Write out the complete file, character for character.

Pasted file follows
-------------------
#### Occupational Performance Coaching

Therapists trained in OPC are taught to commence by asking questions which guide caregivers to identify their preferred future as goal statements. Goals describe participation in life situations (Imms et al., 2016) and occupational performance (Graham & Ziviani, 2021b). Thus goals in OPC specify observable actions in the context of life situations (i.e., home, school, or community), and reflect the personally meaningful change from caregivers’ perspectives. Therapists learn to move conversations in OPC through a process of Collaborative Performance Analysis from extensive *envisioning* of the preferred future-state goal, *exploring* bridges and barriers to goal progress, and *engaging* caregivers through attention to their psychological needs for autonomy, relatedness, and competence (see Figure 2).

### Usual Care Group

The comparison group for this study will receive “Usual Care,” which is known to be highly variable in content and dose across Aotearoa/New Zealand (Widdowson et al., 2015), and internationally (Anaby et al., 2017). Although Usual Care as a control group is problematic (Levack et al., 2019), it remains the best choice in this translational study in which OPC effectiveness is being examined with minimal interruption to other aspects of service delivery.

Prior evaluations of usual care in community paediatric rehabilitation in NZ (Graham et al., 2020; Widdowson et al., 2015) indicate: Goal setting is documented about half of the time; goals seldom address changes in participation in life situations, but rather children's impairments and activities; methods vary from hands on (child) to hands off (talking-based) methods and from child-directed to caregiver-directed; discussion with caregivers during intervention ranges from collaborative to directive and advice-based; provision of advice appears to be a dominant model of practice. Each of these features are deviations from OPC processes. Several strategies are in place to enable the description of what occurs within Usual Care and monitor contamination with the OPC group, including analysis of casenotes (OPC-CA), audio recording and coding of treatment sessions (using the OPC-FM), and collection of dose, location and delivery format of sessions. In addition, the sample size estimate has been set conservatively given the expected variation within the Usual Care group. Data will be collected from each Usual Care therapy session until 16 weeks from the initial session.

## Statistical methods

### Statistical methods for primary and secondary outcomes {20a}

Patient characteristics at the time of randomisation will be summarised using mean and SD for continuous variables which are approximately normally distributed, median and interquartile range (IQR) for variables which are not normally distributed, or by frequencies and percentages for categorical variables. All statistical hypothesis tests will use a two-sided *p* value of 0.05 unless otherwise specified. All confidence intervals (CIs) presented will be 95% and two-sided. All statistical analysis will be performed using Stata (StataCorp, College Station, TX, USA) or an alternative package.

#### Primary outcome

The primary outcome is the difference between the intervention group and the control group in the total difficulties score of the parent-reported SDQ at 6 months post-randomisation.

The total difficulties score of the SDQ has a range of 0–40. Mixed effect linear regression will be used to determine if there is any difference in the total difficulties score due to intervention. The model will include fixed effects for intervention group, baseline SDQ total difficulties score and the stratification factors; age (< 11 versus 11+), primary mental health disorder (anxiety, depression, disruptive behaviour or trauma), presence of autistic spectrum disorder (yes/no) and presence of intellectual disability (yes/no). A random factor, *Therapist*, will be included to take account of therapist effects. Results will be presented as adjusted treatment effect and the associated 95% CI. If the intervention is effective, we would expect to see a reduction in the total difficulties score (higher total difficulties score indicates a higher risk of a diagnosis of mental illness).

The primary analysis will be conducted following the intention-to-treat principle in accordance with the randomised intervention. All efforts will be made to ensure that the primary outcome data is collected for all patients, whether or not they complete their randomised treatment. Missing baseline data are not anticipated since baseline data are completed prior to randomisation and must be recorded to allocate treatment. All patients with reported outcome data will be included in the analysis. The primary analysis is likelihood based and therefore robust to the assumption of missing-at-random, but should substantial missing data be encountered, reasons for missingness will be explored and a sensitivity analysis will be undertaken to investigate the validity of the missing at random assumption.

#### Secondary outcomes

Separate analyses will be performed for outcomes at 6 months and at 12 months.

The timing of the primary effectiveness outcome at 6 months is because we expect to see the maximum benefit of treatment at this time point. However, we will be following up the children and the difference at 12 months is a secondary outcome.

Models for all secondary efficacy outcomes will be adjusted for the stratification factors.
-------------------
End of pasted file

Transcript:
#### Occupational Performance Coaching

Therapists trained in OPC are taught to commence by asking questions which guide caregivers to identify their preferred future as goal statements. Goals describe participation in life situations (Imms et al., 2016) and occupational performance (Graham & Ziviani, 2021b). Thus goals in OPC specify observable actions in the context of life situations (i.e., home, school, or community), and reflect the personally meaningful change from caregivers’ perspectives. Therapists learn to move conversations in OPC through a process of Collaborative Performance Analysis from extensive *envisioning* of the preferred future-state goal, *exploring* bridges and barriers to goal progress, and *engaging* caregivers through attention to their psychological needs for autonomy, relatedness, and competence (see Figure 2).

### Usual Care Group

The comparison group for this study will receive “Usual Care,” which is known to be highly variable in content and dose across Aotearoa/New Zealand (Widdowson et al., 2015), and internationally (Anaby et al., 2017). Although Usual Care as a control group is problematic (Levack et al., 2019), it remains the best choice in this translational study in which OPC effectiveness is being examined with minimal interruption to other aspects of service delivery.

Prior evaluations of usual care in community paediatric rehabilitation in NZ (Graham et al., 2020; Widdowson et al., 2015) indicate: Goal setting is documented about half of the time; goals seldom address changes in participation in life situations, but rather children's impairments and activities; methods vary from hands on (child) to hands off (talking-based) methods and from child-directed to caregiver-directed; discussion with caregivers during intervention ranges from collaborative to directive and advice-based; provision of advice appears to be a dominant model of practice. Each of these features are deviations from OPC processes. Several strategies are in place to enable the description of what occurs within Usual Care and monitor contamination with the OPC group, including analysis of casenotes (OPC-CA), audio recording and coding of treatment sessions (using the OPC-FM), and collection of dose, location and delivery format of sessions. In addition, the sample size estimate has been set conservatively given the expected variation within the Usual Care group. Data will be collected from each Usual Care therapy session until 16 weeks from the initial session.

## Statistical methods

### Statistical methods for primary and secondary outcomes {20a}

Patient characteristics at the time of randomisation will be summarised using mean and SD for continuous variables which are approximately normally distributed, median and interquartile range (IQR) for variables which are not normally distributed, or by frequencies and percentages for categorical variables. All statistical hypothesis tests will use a two-sided *p* value of 0.05 unless otherwise specified. All confidence intervals (CIs) presented will be 95% and two-sided. All statistical analysis will be performed using Stata (StataCorp, College Station, TX, USA) or an alternative package.

#### Primary outcome

The primary outcome is the difference between the intervention group and the control group in the total difficulties score of the parent-reported SDQ at 6 months post-randomisation.

The total difficulties score of the SDQ has a range of 0–40. Mixed effect linear regression will be used to determine if there is any difference in the total difficulties score due to intervention. The model will include fixed effects for intervention group, baseline SDQ total difficulties score and the stratification factors; age (< 11 versus 11+), primary mental health disorder (anxiety, depression, disruptive behaviour or trauma), presence of autistic spectrum disorder (yes/no) and presence of intellectual disability (yes/no). A random factor, *Therapist*, will be included to take account of therapist effects. Results will be presented as adjusted treatment effect and the associated 95% CI. If the intervention is effective, we would expect to see a reduction in the total difficulties score (higher total difficulties score indicates a higher risk of a diagnosis of mental illness).

The primary analysis will be conducted following the intention-to-treat principle in accordance with the randomised intervention. All efforts will be made to ensure that the primary outcome data is collected for all patients, whether or not they complete their randomised treatment. Missing baseline data are not anticipated since baseline data are completed prior to randomisation and must be recorded to allocate treatment. All patients with reported outcome data will be included in the analysis. The primary analysis is likelihood based and therefore robust to the assumption of missing-at-random, but should substantial missing data be encountered, reasons for missingness will be explored and a sensitivity analysis will be undertaken to investigate the validity of the missing at random assumption.

#### Secondary outcomes

Separate analyses will be performed for outcomes at 6 months and at 12 months.

The timing of the primary effectiveness outcome at 6 months is because we expect to see the maximum benefit of treatment at this time point. However, we will be following up the children and the difference at 12 months is a secondary outcome.

Models for all secondary efficacy outcomes will be adjusted for the stratification factors.